With an eye on the ‘new material’ turn in arts practice[9] and the growth of affective methodologies,[10] the Ghost Lab design finds inspiration in a promiscuous cohabitation of affect theory[11]; dialogic arts practice[12]; affective histories[13]; ‘redemptive’ memory work[14]; transversal group practice[15] and  autonomist militant research [16].  Ethnography, particularly Kathleen Stewart’s[17] work on ‘ordinary affects’ is fundamental to the approach, as is a base ethic of each being alongside all in affirmation, celebration and a ‘properly political form of love’.[18] The Ghost Lab is intentionally, then, something of a theoretical and practical rag-bag – but a playfully relaxed, benevolently productive and purposefully ‘steely’[19] rag-bag, nonetheless. And certainly in my view, though possibly not in everyone else’s, its natural home is in the growing inter-disciplinary field of Working Class Studies.[20]

[1] Skeggs, B. (2011) ‘Imagining Personhood Differently: Person Value and Autonomist Working-class Value Practices’, The Sociological Review. 59,3, pp. 496-513; and see Bright, N.G. (2016) ‘“The Lady is Not Returning!” Educational Precarity and a Social Haunting in the UK Coalfields’, Ethnography and Education. 11,2, pp. 142-157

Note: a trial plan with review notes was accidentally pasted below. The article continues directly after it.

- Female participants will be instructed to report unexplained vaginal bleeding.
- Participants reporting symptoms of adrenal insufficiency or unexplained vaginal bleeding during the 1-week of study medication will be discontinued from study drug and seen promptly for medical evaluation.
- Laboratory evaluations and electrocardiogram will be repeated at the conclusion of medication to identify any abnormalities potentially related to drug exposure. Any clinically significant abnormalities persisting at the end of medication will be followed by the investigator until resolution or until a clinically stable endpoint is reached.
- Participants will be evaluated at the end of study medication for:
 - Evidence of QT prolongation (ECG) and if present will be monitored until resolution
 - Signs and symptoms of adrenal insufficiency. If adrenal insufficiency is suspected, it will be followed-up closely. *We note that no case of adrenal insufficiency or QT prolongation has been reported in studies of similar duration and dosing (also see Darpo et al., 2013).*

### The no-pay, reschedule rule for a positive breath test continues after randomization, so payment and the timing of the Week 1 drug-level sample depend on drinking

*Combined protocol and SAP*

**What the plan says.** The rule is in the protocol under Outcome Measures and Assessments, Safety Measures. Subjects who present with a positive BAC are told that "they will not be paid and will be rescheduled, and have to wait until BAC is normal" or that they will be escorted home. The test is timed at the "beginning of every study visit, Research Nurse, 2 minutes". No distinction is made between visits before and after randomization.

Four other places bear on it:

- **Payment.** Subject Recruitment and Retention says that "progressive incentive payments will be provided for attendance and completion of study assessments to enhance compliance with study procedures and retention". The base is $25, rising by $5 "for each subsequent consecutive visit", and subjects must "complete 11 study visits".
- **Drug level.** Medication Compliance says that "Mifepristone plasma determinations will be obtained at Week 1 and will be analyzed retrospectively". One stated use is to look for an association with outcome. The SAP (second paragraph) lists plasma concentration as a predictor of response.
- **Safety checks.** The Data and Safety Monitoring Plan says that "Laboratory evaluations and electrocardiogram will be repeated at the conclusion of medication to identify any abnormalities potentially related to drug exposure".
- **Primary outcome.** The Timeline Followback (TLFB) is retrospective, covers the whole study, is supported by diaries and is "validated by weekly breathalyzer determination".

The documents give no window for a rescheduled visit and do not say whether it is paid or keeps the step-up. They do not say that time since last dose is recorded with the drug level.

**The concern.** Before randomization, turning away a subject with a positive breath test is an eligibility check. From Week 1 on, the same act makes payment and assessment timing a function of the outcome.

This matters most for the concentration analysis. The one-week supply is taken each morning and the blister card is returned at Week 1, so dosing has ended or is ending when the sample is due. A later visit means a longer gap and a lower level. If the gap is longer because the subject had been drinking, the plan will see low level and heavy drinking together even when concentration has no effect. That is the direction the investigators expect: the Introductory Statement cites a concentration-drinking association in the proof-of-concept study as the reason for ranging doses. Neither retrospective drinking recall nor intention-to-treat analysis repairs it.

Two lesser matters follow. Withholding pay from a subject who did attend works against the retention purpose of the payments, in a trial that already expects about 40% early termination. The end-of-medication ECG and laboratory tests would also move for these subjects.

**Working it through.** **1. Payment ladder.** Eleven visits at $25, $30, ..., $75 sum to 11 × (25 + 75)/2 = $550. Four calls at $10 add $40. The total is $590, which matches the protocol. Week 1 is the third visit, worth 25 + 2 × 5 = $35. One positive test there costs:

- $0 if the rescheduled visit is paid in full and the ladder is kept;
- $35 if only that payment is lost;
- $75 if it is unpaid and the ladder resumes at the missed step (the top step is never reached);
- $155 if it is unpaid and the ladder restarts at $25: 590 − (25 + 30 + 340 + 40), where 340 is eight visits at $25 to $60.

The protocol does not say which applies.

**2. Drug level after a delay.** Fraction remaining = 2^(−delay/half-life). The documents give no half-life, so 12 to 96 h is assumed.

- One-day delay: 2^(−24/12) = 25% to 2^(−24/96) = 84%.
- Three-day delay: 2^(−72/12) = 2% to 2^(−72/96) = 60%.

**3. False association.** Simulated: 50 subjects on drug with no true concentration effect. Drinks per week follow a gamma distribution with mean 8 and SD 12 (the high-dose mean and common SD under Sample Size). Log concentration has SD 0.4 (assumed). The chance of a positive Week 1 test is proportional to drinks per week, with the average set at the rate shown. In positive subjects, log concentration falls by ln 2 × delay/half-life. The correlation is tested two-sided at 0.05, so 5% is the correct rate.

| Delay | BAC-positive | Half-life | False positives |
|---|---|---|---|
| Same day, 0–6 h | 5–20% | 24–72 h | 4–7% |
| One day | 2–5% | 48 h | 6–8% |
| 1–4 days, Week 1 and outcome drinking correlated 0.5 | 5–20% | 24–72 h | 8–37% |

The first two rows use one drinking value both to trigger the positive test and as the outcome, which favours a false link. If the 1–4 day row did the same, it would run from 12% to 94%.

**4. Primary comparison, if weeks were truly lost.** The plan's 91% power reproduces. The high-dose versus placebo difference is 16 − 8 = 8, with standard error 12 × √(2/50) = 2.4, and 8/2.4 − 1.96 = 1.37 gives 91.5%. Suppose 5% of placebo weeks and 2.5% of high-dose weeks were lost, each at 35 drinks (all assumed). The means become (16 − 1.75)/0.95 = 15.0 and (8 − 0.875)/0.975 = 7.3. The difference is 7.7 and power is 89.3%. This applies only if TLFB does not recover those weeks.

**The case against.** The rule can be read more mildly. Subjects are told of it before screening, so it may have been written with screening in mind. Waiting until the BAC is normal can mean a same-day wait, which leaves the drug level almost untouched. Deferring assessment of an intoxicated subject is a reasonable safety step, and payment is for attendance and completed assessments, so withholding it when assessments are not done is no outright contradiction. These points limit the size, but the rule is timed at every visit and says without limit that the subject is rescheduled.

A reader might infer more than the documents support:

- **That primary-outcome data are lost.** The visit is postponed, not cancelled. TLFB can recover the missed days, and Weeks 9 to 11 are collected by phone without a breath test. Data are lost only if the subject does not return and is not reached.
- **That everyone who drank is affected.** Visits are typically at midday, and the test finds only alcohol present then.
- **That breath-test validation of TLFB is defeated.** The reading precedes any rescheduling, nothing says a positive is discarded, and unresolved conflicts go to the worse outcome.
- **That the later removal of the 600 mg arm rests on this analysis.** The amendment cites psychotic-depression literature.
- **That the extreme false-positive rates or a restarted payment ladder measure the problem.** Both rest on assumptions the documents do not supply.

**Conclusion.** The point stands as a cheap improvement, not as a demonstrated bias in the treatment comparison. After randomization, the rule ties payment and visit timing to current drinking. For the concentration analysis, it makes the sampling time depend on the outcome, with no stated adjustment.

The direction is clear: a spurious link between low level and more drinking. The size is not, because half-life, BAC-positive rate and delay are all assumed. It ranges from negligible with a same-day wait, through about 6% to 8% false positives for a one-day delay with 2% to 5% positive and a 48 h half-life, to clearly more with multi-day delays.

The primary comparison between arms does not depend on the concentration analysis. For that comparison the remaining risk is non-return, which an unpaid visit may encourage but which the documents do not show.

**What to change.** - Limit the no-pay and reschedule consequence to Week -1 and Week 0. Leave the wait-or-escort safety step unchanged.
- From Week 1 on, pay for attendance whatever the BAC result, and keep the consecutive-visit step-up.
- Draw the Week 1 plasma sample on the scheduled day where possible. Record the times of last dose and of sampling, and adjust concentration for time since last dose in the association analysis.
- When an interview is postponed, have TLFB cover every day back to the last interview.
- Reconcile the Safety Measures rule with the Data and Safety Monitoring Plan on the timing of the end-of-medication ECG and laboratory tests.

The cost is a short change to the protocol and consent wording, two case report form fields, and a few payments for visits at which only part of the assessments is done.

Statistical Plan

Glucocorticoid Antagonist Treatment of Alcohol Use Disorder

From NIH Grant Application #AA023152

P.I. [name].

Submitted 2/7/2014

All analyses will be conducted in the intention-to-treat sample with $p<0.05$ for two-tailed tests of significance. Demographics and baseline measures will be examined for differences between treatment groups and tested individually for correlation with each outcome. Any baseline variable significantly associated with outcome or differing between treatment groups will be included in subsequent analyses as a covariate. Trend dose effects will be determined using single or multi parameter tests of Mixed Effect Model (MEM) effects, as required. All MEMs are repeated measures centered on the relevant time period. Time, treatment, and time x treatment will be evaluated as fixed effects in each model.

[2] Fentress, J. and Wickham, C. (1992) Social Memory, Oxford, Blackwell; Olick, J., Vinitsky-Seroussi, V. and Levy D. (eds) (2011) The Collective Memory Reader, Oxford, OUP.

[3] Smith, M, Davidson, J, Cameron, L & Bondi, L (eds) 2009, Emotion, Place and Culture. Ashgate Publishing, Farnham.

[4] Bonnett, A. (2010) Left in the Past: Radicalism and the Politics of Nostalgia, New York, Continuum.

[5] Brown, G. and Pickerill, J. (2009) ‘Space for Emotion in the Spaces of Activism’, Emotion, Space and Society, 2, pp. 24-35

[6] Perchard, A. (2013) ‘“Broken Men” and “Thatcher’s Children”: Memory and Legacy in Scotland’s Coalfields’, International Labor and Working-Class History, 84.  pp.78-98